State briefs for April 14

Honolulu building inspector pleads not guilty in bribe case

HONOLULU — A Honolulu building inspector pleaded not guilty Tuesday to allegations that he took bribes in exchange for favors, including nullifying a Waikiki building code violation.


Jason Dadez is among five former and current employees of the Honolulu Department of Planning and Permitting U.S. prosecutors say took bribes from architects, contractors and others.

A Honolulu architect and a building plans examiner pleaded guilty last week.

Dadez allegedly took bribes from an architect who owned a building in Waikiki. In exchange, he provided favors, including nullifying a code violation at the building, an indictment alleges. Prosecutors also accuse him of other favors in exchange for bribes, including processing two applications for a wall sign at a Waipahu restaurant and processing permit applications for a solar contractor.

Dadez, who remains on paid leave pending the outcome of his case, is scheduled to go to trial in June.

Bill would increase fines for illegal tour buses

HONOLULU — A bill proposed by lawmakers would significantly increase fines for tour bus companies that repeatedly break state law.

State legislators this year have sought to crack down on tourist buses that illegally take up rows of parking spots, block residential driveways and drop visitors off in locations coveted by locals.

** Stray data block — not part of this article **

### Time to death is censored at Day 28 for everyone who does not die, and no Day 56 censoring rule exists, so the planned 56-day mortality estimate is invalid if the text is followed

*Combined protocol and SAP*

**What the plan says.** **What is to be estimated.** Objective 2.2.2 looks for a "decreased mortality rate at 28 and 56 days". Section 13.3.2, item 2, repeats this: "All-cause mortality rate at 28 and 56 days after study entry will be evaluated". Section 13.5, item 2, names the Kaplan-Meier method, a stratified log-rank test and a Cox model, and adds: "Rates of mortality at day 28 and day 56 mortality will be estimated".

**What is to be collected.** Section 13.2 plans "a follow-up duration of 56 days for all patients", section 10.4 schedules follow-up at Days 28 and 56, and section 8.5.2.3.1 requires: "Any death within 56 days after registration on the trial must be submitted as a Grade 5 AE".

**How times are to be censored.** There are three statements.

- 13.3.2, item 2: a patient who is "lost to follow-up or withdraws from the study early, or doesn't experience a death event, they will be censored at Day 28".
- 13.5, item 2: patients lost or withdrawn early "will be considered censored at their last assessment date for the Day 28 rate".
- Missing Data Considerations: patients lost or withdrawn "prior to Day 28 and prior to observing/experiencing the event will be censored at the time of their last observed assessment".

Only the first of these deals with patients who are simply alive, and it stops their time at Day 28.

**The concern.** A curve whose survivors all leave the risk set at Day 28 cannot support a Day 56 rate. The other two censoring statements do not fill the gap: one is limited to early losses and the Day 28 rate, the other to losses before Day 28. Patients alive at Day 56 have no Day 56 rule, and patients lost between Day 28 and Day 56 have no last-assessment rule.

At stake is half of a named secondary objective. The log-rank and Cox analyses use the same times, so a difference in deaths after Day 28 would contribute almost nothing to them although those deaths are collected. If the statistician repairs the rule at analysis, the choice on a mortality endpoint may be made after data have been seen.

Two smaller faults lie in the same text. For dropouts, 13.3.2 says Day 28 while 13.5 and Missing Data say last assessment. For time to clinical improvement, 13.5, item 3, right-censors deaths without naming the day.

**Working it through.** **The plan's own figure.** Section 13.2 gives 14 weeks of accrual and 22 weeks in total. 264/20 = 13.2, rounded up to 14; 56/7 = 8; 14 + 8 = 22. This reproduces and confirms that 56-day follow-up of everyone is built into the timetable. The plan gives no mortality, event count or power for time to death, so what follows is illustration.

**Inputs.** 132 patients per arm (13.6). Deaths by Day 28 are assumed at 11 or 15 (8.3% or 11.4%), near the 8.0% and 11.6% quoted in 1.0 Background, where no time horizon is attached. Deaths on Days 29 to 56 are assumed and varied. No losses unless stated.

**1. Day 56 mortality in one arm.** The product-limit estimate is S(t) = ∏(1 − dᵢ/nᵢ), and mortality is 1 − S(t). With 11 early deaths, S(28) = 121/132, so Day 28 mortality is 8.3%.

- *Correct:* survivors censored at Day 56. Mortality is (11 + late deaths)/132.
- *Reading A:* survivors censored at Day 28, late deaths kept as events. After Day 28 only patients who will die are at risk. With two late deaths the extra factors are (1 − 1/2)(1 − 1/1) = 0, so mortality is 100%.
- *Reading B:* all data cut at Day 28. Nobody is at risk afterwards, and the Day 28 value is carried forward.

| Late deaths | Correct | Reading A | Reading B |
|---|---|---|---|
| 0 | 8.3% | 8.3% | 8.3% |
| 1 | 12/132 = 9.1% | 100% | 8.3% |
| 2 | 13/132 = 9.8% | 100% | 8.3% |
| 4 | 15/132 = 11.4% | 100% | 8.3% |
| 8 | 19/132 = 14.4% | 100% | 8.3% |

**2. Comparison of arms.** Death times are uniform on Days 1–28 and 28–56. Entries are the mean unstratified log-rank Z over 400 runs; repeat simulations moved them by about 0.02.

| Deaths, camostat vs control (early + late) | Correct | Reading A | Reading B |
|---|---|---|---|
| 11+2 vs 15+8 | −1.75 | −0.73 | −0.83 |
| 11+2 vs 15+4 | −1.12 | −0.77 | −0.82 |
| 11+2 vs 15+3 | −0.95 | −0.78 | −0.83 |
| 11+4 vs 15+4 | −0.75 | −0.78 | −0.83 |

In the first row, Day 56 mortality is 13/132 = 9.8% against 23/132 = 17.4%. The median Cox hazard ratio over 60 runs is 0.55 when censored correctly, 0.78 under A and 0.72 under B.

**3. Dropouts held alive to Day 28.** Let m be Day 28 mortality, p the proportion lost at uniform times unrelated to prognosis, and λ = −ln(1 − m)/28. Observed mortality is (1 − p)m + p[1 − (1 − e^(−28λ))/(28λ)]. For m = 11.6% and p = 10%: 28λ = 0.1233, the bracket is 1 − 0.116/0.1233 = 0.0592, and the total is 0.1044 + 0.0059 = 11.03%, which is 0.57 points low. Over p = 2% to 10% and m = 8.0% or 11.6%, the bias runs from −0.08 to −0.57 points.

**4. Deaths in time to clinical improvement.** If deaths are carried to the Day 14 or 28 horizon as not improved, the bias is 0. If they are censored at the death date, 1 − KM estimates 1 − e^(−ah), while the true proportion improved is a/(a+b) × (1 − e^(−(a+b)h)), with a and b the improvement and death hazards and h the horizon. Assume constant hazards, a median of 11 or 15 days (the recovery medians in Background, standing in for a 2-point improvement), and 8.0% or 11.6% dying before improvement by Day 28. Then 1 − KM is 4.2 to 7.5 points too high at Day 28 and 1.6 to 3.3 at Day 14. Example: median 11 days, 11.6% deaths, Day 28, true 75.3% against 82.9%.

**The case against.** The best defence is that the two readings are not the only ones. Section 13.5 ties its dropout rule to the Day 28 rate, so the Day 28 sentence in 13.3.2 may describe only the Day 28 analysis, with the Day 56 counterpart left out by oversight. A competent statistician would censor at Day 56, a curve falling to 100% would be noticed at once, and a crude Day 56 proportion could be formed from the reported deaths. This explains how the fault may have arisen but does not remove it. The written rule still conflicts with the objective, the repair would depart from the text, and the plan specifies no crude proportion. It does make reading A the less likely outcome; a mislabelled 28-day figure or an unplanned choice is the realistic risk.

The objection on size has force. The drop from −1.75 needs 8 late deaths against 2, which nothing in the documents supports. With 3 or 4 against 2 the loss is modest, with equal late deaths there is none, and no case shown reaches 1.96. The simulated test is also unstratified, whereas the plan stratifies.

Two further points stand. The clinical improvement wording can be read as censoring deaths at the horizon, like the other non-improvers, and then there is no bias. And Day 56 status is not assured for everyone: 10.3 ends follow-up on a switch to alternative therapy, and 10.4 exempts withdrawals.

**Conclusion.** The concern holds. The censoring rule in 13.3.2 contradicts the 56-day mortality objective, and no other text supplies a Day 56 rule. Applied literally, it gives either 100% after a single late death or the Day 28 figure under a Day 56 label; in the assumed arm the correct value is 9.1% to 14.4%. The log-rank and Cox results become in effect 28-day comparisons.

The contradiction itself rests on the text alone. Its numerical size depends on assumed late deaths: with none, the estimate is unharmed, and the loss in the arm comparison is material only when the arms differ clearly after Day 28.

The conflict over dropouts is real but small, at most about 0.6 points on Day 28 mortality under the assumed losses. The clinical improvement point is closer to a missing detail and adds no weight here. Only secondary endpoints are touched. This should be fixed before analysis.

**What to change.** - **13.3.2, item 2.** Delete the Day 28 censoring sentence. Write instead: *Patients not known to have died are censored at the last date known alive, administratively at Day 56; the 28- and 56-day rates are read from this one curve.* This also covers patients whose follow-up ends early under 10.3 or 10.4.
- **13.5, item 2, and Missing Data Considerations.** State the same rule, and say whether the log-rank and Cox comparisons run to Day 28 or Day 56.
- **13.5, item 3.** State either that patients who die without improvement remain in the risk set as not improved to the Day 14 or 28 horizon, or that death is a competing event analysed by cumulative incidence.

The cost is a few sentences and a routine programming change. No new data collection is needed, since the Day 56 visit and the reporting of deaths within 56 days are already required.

Under the provisions of the proposed bill, the Hawaii Public Utilities Commission could fine operators $5,000 for the fourth and any subsequent offenses during a calendar year. The current maximum fine is $1,000. The commission regulates motor carriers.

The bill cleared both chambers of the state Legislature is set to enter a final round of negotiations between the two chambers before it is sent to the governor’s office for veto or approval.

The laws that regulate tour buses vary by location in the state.

Gareth Sakakida, the managing director of the Hawaii Transportation Association, which represents the commercial ground transportation industry, said his agency supports the proposed bill.

“This gives the PUC a bigger hammer,” Sakakida said. “Anything that the PUC wants to help their enforcement effort, we support.”


Public Utilities Commission Chairman Jay Griffin said between 2019 and the coronavirus pandemic, the commission issued 74 citations for improperly-operated tour vehicles.

But Griffin said since April 2020, the commission suspended citations because of the pandemic. Enforcement is expect to resume in the coming months, Griffin said.

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